Part (b) of the CPL 410.10 definition "tends to be more applicable to crimes that involve planned, ongoing organized criminal activity, such as conspiracies, complex frauds or larcenies, or narcotics rings" (7 NY Prac., New York Pretrial Criminal Procedure § 2:6 [2d ed.]). This Court has recognized statutory violations of double jeopardy protections in drug trafficking cases where the "embracive nature of the crime of conspiracy" presents unique circumstances ... .


Here, under the test presented by CPL 40.10 (2) (a), the offense of submitting a forged MV-44 form and the offense of presenting a forged non-driver ID to the police were many months apart and ... involved different forged instruments — the non-driver's license and the MV-44 application form — making them different criminal transactions. The Suffolk County charge was based on defendant's completion and filing of the application form. The offense was complete once defendant submitted the forged application to the DMV in June 2009. The Westchester offense occurred four months later and was based on defendant's presentation of the forged non-driver's license to the officer. With the non-driver ID card in hand, defendant could give the appearance of a clean record, which would enable him to evade his criminal history and obtain a loan or employment under a false identity. Applying the alternative test defined by CPL 40.10 (2) (b), this case does not involve the integrated, interdependent acts as seen in conspiracy cases or complex frauds, and as such does not constitute a "single criminal venture" ... . People v Lynch, 2015 NY Slip Op 04754, CtApp 6-9-15






Allowing a Detective Who Was Involved in the Investigation of Defendant's Case to Testify as an "Expert" Was Error (Harmless Here However)--Although the Detective Was Ostensibly to Testify as an Expert Who Could "Translate" Code Words Used in Recorded Conversations, His Testimony Extended into Many Areas Which Did Not Involve Code Words, Thereby Imbuing HIs Entire Testimony with an Aura of Expertise---Such Improper "Expert" Testimony Usurps the Jury's Role


Although the error was deemed harmless here, the Court of Appeals, in a full-fledged opinion by Judge Lippman, determined it was error to allow a detective, who was involved in the underlying murder investigation, to testify as an "expert." The detective was asked to explain the meaning of so-called "code words" used in recorded conversations admitted into evidence. But it was clear that the trial court allowed the detective to testify as an "expert" on matters that had nothing to do with translating code words.  As a result, the detective's testimony was imbued with an aura of expertise which could have improperly added weight to his testimony in the eyes of the jury.  Because this issue has not been addressed by New York courts, the Court of Appeals turned to two Second Circuit cases which held the improper "expert" testimony, on topics not beyond the "ken of the jurors," usurped the jury's role:


We have, for example, permitted expert testimony by a police sergeant respecting the way in which street-level drug sales are transacted to help a jury understand why the failure to recover drugs or marked buy-money from an individual apprehended in a buy-and-bust operation is not necessarily indicative of the accused's misidentification (People v Brown, 97 NY2d 500 [2002]). It is instructive to note, however, that the testimony of the sergeant in Brown was carefully limited by the trial court to a discrete issue beyond the ken of ordinary jurors, and that the sergeant was not himself involved in the underlying investigation and gave no testimony as to what had actually occurred during the buy-and-bust there involved. The situation is very different where a police officer, qualified as an expert, has participated in the investigation of the matter being tried and, with the mantel of an expert steeped in the particulars of the case, gives seemingly authoritative testimony directly instructive of what facts the jury should find. Our cases have not dealt with this problematic scenario, but those of the Second Circuit, most notably United States v Mejia (545 F3d 179 [2d Cir 2008]) and United States v Dukagjini (326 F3d 45 [2d Cir 2002]), have.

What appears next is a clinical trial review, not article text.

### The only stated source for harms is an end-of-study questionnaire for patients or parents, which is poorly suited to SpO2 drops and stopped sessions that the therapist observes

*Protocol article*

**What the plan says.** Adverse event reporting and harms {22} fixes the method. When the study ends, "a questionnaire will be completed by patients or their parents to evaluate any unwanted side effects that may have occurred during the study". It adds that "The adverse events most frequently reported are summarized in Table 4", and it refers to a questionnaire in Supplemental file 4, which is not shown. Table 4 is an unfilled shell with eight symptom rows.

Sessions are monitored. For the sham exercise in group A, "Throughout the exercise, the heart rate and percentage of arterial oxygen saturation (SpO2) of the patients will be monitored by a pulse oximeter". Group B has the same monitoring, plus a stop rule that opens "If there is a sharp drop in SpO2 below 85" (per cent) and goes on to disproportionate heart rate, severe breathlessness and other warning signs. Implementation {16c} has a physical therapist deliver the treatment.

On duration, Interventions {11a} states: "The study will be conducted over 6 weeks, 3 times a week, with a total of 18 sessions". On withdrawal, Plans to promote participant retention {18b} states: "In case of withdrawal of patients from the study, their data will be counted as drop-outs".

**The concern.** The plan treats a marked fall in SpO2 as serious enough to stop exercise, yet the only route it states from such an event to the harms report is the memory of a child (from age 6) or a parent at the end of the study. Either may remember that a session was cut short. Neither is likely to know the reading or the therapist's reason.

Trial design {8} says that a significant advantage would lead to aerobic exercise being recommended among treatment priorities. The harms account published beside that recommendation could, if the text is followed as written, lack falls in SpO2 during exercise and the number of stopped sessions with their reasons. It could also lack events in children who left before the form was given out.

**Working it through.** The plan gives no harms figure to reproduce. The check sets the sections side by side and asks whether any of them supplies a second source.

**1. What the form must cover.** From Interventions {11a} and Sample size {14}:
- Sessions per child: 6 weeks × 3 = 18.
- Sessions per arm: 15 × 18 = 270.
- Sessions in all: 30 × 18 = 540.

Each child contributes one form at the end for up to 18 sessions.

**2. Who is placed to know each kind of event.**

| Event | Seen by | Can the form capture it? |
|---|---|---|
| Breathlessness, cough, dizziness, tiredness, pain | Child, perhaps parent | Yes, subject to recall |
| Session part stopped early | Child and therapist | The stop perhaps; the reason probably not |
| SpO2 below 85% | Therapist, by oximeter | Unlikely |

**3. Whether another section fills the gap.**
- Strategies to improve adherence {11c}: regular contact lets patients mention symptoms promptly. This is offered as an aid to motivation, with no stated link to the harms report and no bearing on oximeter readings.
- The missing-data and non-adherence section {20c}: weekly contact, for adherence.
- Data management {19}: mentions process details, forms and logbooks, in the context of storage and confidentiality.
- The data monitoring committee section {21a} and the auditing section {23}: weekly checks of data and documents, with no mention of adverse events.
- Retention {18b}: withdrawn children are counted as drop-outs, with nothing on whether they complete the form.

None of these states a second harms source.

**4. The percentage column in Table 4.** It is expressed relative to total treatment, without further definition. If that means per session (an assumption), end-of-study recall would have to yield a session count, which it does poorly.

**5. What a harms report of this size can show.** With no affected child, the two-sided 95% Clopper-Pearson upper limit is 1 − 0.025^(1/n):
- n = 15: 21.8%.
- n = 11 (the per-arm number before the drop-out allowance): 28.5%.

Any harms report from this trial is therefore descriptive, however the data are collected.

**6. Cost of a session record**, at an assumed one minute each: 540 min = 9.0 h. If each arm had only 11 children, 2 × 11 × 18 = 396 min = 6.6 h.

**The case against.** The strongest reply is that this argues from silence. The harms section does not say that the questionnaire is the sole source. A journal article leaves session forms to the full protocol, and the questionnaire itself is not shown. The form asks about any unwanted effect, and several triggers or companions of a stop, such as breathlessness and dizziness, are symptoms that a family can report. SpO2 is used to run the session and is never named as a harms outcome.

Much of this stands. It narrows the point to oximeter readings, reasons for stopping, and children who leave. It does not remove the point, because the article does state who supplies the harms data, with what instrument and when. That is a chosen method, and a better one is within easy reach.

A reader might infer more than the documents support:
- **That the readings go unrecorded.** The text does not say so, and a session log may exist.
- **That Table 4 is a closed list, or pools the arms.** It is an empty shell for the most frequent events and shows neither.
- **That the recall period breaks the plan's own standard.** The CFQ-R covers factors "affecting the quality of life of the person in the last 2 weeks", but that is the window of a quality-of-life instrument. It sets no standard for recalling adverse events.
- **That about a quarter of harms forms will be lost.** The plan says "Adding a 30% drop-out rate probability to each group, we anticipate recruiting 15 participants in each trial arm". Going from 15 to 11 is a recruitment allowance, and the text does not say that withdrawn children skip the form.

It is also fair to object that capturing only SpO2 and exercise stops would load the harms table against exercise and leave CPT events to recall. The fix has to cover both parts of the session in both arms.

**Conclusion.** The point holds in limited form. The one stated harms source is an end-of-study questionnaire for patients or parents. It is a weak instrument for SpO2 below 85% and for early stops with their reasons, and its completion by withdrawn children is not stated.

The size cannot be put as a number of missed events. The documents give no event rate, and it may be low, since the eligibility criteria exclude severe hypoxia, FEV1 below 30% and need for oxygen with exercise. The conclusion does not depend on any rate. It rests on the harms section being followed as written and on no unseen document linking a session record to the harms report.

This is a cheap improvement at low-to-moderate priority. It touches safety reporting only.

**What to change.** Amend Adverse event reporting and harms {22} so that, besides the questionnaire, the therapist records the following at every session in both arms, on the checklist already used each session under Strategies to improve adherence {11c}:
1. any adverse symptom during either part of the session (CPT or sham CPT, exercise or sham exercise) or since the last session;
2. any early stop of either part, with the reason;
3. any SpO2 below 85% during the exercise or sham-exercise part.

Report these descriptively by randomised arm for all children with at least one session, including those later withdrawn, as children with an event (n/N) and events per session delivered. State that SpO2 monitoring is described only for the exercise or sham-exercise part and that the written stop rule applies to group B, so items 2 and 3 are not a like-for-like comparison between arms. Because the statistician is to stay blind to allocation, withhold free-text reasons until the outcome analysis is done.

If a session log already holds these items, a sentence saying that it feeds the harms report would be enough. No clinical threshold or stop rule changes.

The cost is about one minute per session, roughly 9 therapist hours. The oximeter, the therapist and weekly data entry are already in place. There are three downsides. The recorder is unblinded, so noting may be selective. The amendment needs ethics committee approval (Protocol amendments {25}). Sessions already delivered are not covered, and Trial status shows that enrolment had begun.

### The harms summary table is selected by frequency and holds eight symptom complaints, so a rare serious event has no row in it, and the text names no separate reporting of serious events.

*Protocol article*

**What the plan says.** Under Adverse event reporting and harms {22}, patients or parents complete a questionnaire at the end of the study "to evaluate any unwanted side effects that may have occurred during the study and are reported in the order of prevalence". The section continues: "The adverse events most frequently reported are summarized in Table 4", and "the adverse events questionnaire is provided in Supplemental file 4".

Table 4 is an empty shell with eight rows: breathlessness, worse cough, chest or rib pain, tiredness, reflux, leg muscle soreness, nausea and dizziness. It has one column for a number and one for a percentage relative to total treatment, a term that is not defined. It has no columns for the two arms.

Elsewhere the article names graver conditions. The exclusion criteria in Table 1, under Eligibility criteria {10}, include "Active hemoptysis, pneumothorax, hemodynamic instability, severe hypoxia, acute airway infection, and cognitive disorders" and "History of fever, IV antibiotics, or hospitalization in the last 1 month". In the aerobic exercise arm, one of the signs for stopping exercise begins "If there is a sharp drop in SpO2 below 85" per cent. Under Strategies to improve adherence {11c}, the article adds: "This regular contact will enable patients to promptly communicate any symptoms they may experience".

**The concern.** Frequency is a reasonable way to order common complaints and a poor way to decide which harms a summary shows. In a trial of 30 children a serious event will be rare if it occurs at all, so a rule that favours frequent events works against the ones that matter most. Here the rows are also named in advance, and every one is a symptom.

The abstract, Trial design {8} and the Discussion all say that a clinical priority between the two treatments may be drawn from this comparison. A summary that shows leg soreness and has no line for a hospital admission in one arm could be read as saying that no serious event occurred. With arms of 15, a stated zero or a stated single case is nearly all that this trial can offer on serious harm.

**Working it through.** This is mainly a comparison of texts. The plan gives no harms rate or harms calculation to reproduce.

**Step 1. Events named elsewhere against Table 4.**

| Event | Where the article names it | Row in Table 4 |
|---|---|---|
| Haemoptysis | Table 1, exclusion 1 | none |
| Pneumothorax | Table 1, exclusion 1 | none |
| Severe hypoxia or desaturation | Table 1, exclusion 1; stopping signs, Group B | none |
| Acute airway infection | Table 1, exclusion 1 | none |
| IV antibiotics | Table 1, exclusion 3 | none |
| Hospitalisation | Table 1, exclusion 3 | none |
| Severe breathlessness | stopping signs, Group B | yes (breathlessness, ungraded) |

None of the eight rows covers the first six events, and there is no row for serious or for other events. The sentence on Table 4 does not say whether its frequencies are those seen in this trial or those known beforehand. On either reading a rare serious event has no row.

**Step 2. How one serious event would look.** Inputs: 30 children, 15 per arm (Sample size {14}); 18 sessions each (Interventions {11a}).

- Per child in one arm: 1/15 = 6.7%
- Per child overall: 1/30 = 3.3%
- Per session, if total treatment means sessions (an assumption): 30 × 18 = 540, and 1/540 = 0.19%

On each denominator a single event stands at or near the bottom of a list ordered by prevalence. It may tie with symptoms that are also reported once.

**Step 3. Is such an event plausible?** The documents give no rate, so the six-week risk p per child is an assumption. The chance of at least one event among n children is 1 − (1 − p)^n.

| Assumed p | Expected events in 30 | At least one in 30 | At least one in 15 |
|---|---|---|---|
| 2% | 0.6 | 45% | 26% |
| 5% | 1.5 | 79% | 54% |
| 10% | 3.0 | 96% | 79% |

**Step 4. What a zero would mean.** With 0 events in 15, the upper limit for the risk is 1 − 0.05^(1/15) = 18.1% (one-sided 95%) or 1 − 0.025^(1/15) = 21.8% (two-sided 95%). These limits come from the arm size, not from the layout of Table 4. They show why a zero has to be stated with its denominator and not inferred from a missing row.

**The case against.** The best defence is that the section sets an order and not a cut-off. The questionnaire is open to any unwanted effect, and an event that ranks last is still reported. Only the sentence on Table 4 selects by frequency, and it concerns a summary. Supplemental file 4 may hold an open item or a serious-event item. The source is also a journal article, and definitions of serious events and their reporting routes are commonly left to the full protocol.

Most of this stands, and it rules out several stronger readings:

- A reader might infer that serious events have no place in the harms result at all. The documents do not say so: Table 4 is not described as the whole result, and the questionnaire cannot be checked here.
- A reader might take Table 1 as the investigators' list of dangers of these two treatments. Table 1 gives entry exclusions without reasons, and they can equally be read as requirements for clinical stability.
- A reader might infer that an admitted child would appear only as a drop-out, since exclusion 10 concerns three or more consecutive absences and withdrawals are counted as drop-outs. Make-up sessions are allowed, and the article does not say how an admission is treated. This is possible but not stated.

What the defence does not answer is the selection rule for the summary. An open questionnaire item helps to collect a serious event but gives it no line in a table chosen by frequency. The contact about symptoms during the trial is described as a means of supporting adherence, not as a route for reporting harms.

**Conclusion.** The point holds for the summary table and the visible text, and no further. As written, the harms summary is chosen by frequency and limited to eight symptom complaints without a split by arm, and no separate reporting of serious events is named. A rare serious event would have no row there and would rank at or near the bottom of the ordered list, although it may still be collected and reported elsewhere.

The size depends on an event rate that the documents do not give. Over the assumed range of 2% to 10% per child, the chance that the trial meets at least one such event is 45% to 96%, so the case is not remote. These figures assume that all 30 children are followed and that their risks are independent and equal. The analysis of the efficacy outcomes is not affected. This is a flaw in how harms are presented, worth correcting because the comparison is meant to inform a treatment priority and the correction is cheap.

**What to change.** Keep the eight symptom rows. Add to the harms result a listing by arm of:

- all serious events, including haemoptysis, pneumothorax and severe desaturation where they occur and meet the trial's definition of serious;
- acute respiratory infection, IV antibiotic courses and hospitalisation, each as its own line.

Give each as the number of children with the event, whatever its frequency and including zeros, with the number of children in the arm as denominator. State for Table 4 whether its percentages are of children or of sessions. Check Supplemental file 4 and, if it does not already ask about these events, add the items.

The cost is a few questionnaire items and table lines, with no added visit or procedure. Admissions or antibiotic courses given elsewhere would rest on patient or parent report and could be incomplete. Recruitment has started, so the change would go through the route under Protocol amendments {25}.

In both of those cases, law enforcement officers involved in the investigations upon which the defendants' prosecutions were founded were duly qualified as experts but permitted to testify as apparent experts beyond their expertise and upon matters well within the grasp of lay jurors. In exploring the full reach of the permission they had been afforded, they became summation witnesses, instructing the jury comprehensively and with an aura of expertise, as to how the particular factual issues presented in each case should be resolved. This, said the Mejia court, amounted to a "usurpation of the jury's role" (545 F3d at 191), and was objectionable as well, in both Mejia and Dukagjini, for operating to inject hearsay into the evidentiary mix and to abridge the defendants' constitutional right to confront the witnesses against them; both case agent witnesses, as putative experts, had premised their testimony largely on inadmissible out-of-court statements, even when that testimony ceased to be expert and went only towards proving particular facts. People v Inoa, 2015 NY Slip Op 04790, CtApp 6-10-15







In a Risk Level Modification Proceeding, a Defendant Is Entitled to All the Documents Reviewed by the Board